Vancouver home buyers took out smaller and fewer mortgages after the government imposed measures to cool the province's fiery housing market.
The average size of a new mortgage in Vancouver was $517,415 in the first quarter of this year, compared with $553,719 a year earlier, according to a TransUnion report released on Tuesday.
Not only were mortgages smaller, the number of mortgage originations in the city dropped to 6,226 from 9,162 over the same time period.
"It is slowing, for sure," said Matt Fabian, research director for the credit-monitoring firm.
In British Columbia, the average size of a new mortgage was $375,126 in the first quarter, compared with $384,430 a year earlier, and mortgage originations fell by 20 per cent to 25,734.
A year ago, the B.C. government slapped a 15-per-cent tax on foreign home buyers in the Vancouver area, immediately slowing home sales in the region. In recent months, sales activity has picked up, and the average price of a detached house in the Vancouver region was $1.7-million in July.
The Ontario government also imposed a similar tax on foreign home buyers in April in an effort to throw a damper on soaring real-estate prices in the Toronto area. The average selling price of a detached house in the city has also topped $1-million.
The taxes in Ontario and British Columbia, as well new federal mortgage insurance requirements set out by Ottawa last year, were designed to weed out real-estate speculators, make housing more affordable and ensure Canadians could handle their mortgages.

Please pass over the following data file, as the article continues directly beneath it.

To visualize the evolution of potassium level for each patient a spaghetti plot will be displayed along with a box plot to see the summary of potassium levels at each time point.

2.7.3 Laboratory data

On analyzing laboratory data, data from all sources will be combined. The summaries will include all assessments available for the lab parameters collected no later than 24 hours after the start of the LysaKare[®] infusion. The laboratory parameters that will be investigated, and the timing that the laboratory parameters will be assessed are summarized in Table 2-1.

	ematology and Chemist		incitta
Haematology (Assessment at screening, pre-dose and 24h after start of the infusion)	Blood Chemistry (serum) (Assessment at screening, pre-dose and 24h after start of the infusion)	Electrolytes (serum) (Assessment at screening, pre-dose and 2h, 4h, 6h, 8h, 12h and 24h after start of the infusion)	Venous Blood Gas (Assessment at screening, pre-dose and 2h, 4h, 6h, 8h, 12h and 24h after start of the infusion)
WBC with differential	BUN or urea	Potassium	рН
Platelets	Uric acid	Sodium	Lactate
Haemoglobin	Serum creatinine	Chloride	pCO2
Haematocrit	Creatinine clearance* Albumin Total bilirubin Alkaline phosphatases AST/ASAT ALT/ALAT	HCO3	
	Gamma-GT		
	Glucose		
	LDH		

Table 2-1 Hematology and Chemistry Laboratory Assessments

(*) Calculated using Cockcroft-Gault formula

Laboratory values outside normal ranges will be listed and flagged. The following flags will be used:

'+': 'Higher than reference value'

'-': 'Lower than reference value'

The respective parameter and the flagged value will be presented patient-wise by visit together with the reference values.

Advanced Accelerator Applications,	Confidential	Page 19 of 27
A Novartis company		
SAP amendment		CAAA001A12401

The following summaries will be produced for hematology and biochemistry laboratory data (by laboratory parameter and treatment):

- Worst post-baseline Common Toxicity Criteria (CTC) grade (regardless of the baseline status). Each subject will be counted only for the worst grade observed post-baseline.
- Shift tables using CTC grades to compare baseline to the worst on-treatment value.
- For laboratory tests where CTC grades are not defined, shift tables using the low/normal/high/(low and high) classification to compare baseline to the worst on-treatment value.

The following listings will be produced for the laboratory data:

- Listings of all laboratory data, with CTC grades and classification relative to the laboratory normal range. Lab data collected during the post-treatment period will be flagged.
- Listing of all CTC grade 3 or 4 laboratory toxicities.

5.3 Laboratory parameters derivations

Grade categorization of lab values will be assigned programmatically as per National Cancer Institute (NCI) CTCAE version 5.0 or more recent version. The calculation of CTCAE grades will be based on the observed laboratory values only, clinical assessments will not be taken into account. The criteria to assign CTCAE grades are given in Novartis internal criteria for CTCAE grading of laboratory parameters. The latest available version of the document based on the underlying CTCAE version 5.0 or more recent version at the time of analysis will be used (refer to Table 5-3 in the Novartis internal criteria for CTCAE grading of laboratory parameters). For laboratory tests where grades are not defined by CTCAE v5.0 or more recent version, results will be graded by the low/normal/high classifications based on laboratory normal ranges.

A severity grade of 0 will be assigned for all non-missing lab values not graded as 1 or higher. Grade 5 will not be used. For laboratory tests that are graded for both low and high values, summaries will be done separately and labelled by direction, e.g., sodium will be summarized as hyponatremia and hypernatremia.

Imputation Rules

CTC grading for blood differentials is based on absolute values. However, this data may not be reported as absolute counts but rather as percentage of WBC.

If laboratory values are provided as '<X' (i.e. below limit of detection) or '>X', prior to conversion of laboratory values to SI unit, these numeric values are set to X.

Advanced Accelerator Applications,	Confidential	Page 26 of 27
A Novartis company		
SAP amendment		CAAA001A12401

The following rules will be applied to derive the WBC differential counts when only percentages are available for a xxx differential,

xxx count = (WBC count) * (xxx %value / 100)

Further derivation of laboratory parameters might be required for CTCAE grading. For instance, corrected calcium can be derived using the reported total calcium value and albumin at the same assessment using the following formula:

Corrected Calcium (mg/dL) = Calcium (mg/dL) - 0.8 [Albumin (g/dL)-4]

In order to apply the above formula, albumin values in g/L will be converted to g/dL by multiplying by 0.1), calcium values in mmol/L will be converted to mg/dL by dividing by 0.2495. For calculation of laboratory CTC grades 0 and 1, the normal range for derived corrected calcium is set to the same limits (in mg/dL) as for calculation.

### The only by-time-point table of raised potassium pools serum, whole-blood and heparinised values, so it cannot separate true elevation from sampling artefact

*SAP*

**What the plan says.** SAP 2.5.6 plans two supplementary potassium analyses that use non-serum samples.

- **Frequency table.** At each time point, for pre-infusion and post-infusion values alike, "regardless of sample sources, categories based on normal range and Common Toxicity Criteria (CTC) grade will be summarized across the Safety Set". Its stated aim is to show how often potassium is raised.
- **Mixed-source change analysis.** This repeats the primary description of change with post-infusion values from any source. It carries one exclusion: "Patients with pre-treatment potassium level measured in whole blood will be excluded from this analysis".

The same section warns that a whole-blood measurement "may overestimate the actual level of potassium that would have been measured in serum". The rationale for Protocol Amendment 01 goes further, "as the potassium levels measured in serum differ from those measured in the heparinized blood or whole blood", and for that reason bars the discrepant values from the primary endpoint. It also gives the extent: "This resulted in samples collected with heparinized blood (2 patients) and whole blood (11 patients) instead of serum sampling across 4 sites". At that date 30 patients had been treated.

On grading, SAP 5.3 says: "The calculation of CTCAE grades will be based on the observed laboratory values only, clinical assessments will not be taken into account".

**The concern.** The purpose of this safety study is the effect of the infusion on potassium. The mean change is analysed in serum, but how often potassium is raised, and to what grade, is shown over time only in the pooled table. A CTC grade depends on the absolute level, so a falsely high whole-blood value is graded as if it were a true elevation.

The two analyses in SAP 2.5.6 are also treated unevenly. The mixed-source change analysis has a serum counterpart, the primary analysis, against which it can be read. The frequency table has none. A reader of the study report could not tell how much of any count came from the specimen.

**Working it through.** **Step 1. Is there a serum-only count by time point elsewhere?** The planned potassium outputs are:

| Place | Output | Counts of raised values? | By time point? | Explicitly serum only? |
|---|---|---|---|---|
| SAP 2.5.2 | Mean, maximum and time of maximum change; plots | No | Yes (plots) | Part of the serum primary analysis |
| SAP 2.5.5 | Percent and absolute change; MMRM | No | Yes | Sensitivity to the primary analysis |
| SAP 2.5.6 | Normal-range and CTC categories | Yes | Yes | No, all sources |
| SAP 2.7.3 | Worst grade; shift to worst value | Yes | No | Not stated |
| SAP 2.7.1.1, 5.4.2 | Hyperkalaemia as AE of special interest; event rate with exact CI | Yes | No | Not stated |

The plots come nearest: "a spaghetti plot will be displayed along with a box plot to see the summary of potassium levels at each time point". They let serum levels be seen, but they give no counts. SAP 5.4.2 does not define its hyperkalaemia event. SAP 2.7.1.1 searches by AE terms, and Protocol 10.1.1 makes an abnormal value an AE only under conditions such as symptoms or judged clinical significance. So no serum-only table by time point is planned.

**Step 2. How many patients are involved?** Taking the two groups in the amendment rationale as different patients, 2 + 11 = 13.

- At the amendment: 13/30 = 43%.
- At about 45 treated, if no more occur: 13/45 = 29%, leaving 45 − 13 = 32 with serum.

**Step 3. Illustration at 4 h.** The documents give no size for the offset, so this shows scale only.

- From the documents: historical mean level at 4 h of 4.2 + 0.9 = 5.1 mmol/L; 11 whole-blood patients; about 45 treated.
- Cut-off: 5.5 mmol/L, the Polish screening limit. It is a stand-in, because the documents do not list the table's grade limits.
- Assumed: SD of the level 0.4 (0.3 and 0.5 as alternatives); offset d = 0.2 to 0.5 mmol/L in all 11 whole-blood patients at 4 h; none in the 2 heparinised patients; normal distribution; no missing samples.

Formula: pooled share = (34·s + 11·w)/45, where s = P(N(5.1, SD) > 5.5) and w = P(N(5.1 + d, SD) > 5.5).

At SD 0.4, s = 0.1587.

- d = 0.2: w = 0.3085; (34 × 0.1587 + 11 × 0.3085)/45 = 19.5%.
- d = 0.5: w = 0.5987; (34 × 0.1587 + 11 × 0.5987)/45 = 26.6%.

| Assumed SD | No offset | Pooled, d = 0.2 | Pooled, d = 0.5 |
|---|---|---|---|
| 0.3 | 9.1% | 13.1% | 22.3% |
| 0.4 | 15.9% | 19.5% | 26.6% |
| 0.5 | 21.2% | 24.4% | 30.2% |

In addition, the share of homeowners delinquent on their mortgage payments remained below 1 per cent, according to the TransUnion report.
Even in areas that have suffered from the energy slump, delinquencies were low. In Calgary, the proportion of consumers delinquent for at least 60 days was 0.51 per cent at the end of the second quarter, compared with 0.47 per cent a year earlier.
By comparison, the delinquency rate declined in the country's two hottest real estate markets. At the end of June, the share of homeowners that were delinquent in Toronto and Vancouver was 0.25 per cent and 0.23 per cent, respectively.
"Even when consumers are faced with cash-flow or liquidity stress, they tend to protect their mortgages and their houses. So things like credit cards get sacrificed first," Mr. Fabian said.
TransUnion looked at credit data before July, when the Bank of Canada's hiked the benchmark interest rate by 25 basis points to 0.75 per cent and made it slightly more expensive for consumers to borrow funds.
However, interest rates are still below 1 per cent and the bulk of Canadian homeowners have fixed-rate mortgages.
TransUnion estimates that if Canada's central bank raised interest rates by one percentage point, about 300,000 consumers would be materially impacted.
"We are not suggesting that their delinquency rates would go up. They would just have less cash flow," Mr. Fabian said.